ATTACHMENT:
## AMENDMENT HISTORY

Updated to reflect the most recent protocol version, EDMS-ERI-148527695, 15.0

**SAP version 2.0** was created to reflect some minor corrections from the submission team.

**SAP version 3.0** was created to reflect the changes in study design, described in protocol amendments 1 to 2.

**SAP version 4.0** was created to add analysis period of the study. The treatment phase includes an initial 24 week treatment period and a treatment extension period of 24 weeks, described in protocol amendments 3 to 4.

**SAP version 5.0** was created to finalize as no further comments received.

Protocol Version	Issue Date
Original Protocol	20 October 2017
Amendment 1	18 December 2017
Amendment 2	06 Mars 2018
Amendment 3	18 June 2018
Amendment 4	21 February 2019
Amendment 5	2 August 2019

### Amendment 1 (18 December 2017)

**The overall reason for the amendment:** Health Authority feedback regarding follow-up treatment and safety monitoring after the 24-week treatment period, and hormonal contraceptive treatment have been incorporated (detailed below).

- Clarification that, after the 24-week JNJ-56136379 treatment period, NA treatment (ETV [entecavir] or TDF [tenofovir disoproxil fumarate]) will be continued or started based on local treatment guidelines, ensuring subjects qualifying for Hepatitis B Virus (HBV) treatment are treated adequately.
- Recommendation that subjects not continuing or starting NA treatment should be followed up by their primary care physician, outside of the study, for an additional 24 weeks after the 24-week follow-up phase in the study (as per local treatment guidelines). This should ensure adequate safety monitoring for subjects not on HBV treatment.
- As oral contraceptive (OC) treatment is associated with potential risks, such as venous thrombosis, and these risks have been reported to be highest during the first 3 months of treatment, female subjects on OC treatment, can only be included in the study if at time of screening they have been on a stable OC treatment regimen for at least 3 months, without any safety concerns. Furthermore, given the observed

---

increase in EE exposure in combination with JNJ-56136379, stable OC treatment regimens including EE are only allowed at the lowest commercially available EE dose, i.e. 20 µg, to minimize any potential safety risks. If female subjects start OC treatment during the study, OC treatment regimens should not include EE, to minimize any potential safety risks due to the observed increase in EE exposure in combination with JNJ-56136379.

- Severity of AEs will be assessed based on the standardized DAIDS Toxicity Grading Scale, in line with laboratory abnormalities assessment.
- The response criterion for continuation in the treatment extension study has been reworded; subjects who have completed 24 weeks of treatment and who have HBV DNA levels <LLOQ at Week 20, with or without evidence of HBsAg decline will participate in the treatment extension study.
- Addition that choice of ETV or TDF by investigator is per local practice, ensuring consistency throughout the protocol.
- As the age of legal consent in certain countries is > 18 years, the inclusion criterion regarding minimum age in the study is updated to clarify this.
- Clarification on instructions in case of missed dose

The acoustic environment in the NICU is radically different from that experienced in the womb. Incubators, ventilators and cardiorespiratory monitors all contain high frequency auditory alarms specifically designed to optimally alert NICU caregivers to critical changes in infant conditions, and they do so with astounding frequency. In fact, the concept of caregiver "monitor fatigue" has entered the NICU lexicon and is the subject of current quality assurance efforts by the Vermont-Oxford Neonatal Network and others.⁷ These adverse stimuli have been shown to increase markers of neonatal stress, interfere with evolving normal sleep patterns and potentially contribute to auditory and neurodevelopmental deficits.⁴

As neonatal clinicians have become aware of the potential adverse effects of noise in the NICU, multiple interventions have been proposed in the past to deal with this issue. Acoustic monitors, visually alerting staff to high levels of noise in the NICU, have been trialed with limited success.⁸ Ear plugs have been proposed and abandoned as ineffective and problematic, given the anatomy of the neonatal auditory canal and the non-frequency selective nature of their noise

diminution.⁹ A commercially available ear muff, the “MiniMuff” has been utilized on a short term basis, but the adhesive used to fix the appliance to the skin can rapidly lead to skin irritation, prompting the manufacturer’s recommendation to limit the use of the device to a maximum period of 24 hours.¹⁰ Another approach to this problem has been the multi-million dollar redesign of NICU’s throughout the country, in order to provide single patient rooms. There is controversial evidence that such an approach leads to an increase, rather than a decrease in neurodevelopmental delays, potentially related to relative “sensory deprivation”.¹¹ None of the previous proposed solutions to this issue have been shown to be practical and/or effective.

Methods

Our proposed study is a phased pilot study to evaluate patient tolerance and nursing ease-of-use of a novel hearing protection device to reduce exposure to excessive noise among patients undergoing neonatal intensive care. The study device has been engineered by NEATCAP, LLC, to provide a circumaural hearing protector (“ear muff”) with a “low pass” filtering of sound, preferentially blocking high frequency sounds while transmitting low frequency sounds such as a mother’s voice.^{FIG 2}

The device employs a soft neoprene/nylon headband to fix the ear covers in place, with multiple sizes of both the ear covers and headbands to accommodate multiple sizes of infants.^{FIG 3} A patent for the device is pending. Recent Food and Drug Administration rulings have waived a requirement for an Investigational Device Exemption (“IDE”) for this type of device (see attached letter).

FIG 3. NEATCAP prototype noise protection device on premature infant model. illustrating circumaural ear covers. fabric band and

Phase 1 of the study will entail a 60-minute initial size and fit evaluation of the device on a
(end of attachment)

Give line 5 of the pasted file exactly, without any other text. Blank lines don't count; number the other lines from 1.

**SAP version 4.0** was created to add analysis period of the study. The treatment phase includes an initial 24 week treatment period and a treatment extension period of 24 weeks, described in protocol amendments 3 to 4.